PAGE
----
Mitigating GDPR Risks in Unstructured Data

If you like action movies, you’ll be familiar with that moment when the star narrowly escapes death and finally breathes a sigh of relief—only to be nearly killed all over again by some unexpected disaster. When it comes to GDPR compliance, today’s CISOs are like the action hero who totals his car, climbs out and is then nearly run over by an out-of-control 18-wheeler. Wait for it. Here comes unstructured data. We’re all on edges of our seats wondering if the CISO is going to be road kill…

Well, not all of us. Varonis is tackling this risk head-on. According to Brian Vecci, Field CTO at Varonis, documents like PDFs can be a hidden source of GDPR vulnerability. (GDPR is the EU’s General Data Protection Regulation.) “Most GDPR compliance efforts have focused on the big databases,” Vecci explained.

Brian Vecci, Field CTO of Varonis

“This makes sense, up to a point,” he said. “The kind of personal data relevant to GDPR is largely in customer databases. However, as our clients invariably discover when they deploy our tools, there’s a huge amount of PII [personal identifying information] tucked away in file storage volumes. That’s scary, because a lot of the time they didn’t know the files were even there. They certainly don’t know who has access to them.”

For example, your customer service or HR department might have thousands of Word documents that contain names, addresses, phone numbers, national identification numbers, vehicle information and so forth. A determined hacker, especially one equipped with automated search capabilities, could vacuum up confidential personal data from such records. Such an attack would trigger GDPR fines.

The problem is multi-layered. As Vecci pointed out, the first issue is basic awareness. What do you have? Then, the challenge is to understand how a particular document might cause compliance risk. There are multiple regulations in GDPR, and they vary across the 28 EU member states. Varonis addresses these difficulties through automated discovery and classification of unstructured data. Their new release uses 340 patterns that cover all 28 EU countries. It goes beyond Regular Expressions (RegExes) to include keywords, proximity, negative keywords and validation algorithms.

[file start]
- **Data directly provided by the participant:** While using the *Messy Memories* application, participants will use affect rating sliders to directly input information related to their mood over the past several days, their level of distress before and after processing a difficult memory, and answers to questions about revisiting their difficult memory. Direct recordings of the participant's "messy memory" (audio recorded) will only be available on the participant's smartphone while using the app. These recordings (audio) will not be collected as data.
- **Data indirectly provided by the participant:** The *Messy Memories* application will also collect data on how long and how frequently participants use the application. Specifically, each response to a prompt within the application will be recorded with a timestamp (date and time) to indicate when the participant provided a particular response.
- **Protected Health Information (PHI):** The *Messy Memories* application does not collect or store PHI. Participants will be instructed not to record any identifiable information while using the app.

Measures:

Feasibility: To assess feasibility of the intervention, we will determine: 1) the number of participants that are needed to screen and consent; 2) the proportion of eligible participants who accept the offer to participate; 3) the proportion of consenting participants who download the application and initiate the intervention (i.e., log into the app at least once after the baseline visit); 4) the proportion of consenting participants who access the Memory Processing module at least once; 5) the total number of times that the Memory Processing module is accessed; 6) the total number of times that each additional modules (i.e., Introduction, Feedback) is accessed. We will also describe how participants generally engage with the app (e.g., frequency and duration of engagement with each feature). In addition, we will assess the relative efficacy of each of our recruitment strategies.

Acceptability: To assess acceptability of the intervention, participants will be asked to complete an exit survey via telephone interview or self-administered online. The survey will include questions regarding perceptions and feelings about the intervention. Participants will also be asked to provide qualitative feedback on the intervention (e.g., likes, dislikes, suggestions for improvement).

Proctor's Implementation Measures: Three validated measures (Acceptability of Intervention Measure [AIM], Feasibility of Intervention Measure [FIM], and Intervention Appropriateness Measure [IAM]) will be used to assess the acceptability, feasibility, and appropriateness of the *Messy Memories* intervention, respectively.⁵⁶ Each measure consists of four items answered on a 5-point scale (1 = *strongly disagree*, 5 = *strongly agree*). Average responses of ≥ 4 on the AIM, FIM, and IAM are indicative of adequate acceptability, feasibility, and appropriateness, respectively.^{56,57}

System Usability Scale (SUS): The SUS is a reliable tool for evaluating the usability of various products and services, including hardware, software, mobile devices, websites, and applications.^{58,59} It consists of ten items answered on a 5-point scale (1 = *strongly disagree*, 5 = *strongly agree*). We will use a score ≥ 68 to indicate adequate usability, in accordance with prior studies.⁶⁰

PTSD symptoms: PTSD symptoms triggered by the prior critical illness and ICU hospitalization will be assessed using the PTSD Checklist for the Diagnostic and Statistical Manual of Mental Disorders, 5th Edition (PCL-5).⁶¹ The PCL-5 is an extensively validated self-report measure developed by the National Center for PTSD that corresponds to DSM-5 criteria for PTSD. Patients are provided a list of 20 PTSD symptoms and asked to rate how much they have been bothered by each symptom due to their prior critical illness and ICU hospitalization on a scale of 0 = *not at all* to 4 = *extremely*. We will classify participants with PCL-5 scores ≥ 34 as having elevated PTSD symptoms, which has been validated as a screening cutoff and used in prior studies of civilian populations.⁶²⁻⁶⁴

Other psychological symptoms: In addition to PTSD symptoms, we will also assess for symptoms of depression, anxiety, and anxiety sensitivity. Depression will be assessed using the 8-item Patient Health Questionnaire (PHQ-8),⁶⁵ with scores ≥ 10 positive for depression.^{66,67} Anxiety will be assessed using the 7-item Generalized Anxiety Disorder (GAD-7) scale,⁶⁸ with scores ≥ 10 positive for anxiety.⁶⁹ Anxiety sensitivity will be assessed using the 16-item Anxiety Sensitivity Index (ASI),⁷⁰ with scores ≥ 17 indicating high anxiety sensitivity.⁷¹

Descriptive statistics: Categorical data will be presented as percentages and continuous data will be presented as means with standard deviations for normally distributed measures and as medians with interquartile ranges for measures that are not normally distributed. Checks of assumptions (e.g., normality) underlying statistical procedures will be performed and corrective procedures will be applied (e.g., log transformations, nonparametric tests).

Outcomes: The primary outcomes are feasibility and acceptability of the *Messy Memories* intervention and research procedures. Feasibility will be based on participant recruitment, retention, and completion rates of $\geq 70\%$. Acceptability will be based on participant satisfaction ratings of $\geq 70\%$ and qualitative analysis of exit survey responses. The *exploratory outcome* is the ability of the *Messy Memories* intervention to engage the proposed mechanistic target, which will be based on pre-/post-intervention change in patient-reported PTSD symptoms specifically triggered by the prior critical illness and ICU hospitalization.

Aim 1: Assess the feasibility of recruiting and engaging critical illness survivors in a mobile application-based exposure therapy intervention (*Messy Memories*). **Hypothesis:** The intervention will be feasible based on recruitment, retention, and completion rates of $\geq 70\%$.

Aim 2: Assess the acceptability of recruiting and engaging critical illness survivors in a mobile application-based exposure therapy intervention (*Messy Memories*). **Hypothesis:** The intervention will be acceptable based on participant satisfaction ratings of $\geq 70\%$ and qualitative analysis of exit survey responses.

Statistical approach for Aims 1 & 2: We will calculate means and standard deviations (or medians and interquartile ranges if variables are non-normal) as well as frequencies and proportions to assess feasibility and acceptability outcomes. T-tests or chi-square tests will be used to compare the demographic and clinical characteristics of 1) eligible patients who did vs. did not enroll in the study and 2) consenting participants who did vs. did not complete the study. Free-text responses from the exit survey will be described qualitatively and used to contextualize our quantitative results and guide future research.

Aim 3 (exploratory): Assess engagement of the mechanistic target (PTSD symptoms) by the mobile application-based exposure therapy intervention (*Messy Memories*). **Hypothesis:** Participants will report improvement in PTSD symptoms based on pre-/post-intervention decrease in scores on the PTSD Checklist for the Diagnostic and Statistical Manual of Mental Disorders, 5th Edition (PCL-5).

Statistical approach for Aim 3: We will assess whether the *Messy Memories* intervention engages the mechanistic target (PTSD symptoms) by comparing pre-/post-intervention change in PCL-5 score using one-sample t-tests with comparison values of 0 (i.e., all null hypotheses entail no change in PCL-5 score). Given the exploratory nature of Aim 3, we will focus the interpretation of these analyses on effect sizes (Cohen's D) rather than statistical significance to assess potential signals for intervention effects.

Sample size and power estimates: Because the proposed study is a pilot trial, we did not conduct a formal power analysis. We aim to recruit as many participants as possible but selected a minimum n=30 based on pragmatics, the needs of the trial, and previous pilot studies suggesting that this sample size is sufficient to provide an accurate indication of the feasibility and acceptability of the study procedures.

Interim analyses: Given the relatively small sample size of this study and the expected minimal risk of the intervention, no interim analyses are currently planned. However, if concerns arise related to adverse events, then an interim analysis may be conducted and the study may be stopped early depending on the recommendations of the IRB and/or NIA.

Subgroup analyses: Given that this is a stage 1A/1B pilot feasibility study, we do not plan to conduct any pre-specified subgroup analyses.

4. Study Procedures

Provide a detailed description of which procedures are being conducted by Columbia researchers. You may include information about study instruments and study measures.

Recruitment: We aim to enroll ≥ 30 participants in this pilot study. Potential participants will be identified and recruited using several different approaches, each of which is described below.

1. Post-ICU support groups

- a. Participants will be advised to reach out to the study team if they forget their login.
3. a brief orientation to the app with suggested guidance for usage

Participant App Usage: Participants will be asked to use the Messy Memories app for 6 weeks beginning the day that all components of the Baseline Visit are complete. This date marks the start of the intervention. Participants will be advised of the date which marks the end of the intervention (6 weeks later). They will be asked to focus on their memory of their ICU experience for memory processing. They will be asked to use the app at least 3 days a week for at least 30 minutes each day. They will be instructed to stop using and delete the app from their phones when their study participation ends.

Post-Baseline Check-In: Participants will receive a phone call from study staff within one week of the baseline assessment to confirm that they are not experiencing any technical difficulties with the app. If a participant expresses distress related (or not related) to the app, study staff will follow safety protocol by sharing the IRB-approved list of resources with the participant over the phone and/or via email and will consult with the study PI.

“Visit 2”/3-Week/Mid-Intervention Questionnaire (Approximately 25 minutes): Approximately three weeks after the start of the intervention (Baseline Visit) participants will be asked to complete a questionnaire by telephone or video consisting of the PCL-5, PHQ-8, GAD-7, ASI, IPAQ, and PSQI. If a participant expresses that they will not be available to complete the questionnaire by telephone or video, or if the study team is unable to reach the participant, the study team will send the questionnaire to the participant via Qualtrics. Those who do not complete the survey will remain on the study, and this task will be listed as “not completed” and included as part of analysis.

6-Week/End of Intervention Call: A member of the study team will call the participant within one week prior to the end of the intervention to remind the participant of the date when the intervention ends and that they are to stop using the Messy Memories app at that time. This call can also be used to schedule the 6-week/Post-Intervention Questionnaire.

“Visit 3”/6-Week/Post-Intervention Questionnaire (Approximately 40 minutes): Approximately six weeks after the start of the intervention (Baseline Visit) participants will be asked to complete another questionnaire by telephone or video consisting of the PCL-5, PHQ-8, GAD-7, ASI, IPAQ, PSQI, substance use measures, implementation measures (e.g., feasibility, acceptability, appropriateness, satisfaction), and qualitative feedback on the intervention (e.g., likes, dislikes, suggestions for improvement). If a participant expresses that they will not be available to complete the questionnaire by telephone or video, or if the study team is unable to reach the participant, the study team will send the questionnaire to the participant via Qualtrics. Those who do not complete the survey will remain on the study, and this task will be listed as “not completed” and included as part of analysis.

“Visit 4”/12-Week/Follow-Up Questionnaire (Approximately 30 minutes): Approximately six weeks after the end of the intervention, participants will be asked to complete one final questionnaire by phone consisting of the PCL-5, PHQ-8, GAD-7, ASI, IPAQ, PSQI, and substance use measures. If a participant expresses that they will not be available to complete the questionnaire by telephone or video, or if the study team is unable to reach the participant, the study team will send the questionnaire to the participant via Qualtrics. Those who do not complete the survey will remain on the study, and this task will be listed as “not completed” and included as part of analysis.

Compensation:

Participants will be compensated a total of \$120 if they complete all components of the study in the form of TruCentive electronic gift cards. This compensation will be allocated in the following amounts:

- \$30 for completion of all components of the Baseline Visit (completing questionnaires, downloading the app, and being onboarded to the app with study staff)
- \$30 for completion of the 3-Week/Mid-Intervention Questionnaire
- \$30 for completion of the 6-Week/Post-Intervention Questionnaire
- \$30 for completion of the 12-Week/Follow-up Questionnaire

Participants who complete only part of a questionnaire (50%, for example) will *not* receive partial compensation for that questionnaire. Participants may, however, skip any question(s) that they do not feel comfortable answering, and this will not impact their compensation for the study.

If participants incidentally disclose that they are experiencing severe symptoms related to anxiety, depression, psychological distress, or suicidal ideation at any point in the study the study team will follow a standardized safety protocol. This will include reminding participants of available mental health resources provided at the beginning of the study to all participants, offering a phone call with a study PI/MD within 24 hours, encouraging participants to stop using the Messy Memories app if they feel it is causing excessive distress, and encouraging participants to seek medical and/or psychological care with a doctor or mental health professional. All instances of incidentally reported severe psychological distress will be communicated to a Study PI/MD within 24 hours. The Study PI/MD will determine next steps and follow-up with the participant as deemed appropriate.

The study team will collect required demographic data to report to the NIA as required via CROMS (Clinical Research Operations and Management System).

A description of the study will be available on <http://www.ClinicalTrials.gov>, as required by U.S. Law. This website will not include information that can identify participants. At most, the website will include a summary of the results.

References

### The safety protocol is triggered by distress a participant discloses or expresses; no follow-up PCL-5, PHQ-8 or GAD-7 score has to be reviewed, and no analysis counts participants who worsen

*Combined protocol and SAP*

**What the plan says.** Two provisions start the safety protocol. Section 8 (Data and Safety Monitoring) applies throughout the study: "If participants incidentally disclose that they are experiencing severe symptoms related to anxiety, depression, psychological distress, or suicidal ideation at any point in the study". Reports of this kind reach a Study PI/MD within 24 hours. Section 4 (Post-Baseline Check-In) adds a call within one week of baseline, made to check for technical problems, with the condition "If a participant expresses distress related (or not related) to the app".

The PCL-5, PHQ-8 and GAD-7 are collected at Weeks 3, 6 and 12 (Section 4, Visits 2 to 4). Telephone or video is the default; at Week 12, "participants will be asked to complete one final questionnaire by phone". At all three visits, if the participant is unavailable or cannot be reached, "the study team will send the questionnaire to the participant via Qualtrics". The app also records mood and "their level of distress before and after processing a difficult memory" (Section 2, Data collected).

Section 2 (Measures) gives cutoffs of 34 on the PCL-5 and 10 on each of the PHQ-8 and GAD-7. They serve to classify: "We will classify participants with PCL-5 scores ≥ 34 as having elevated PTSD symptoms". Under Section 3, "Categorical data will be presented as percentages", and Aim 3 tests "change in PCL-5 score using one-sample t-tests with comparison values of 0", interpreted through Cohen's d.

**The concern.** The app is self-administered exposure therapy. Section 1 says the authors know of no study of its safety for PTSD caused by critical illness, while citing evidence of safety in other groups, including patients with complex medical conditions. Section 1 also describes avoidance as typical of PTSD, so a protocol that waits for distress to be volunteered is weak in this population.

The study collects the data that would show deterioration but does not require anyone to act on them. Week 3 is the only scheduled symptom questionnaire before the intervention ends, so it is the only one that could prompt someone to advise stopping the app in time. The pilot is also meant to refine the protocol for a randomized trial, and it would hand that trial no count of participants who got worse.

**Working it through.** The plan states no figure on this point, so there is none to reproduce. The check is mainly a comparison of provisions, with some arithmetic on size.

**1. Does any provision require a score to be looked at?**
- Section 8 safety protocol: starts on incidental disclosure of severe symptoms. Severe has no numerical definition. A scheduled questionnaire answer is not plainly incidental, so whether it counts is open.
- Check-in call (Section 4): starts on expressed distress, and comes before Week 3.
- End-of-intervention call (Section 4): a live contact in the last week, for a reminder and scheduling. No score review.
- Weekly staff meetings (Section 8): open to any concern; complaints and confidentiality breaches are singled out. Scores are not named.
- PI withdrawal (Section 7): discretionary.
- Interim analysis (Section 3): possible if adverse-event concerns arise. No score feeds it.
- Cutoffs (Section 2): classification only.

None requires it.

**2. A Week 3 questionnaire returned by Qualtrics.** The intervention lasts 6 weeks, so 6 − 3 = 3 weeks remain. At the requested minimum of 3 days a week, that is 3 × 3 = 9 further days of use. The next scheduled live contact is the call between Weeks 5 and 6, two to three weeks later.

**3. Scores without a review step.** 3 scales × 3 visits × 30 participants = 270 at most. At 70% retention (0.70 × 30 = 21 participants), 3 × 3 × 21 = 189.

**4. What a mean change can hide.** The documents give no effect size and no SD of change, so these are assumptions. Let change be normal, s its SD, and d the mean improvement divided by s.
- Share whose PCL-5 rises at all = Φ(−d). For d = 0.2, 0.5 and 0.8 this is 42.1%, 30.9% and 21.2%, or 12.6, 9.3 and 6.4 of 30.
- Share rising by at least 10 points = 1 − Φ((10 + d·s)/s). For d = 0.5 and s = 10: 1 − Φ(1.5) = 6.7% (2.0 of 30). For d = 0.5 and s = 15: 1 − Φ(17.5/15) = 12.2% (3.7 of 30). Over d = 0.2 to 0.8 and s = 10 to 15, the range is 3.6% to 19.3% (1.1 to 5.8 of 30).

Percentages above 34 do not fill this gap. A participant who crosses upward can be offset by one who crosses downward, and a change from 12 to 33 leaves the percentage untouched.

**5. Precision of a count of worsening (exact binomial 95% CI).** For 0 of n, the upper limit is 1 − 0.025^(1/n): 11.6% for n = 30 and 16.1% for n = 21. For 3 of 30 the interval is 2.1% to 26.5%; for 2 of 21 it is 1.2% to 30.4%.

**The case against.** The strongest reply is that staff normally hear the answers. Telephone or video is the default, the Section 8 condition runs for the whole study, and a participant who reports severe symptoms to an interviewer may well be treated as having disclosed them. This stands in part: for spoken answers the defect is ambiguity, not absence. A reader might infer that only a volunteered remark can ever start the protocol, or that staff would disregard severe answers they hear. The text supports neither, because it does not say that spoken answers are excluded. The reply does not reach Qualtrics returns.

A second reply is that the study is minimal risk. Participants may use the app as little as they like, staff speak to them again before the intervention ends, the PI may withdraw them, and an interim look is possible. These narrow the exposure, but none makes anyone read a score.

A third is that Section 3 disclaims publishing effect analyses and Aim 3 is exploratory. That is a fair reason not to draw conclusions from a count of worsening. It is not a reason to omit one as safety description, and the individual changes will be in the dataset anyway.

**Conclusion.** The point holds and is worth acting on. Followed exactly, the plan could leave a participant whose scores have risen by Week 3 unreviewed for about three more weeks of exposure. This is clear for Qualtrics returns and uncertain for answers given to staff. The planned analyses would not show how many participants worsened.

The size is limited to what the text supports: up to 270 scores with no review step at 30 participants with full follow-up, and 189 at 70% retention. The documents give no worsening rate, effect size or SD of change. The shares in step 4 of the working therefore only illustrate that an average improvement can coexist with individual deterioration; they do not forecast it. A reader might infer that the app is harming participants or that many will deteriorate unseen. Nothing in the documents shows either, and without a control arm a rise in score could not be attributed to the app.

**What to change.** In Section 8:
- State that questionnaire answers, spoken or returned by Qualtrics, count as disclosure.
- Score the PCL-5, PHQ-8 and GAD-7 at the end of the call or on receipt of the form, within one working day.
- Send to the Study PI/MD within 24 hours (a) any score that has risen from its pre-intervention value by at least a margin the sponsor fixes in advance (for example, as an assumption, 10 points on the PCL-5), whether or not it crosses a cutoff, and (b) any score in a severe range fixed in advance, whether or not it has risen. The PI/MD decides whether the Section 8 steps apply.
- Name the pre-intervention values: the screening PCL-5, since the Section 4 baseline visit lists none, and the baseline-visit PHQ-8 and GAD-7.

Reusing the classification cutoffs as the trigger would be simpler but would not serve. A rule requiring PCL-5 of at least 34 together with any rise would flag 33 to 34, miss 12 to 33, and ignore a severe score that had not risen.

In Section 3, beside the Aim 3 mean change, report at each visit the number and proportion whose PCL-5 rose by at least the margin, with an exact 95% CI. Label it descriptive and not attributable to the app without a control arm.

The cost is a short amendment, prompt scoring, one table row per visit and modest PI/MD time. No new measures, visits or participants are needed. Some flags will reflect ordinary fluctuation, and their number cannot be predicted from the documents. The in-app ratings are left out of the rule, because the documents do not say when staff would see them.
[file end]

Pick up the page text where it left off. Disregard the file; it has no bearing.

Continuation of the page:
Automated identification and classification of files that contain GDPR data is the first step. “Once you know what you have, you have to protect those files,” Vecci added. “Who’s accessing it? Who owns it?” The Varonis toolset lets compliance managers monitor GDPR affected data and take measures to prevent it from being misused or breached. “You might find, unfortunately, that an insider is systematically looking at PII that has nothing to do with his or her job. In that case, we help you identify the extent of that person’s activities and remediate the situation by cutting off access.”

There are a range of benefits that arise from securing unstructured data that contains information covered by GDPR. Avoiding a breach that can trigger GDPR penalties is a great benefit. Being able to demonstrate that you’ve undertaken countermeasures to mitigate privacy risks can reduce the sting of penalties. The EU allows for reductions in fines if the company can show preventative measures and mitigation.

Security and anti-fraud also get better with stronger GDPR compliance that involves unstructured data. It’s worthwhile to avoid having a malicious actor commit fraud or engage in a cyber attack using PII discovered in documents. Unstructured data with PII can be the basis for impersonation, a serious threat vector.

Solving the GDPR unstructured data challenge resonated with one of the most dominant themes at this year’s RSA conference: the critical importance of automation. “You simply cannot do this manually,” Vecci said. “Automation is essential… and it has to be smart automation, with tools and dashboards that make it easy to classify and prioritize the risks you face.”

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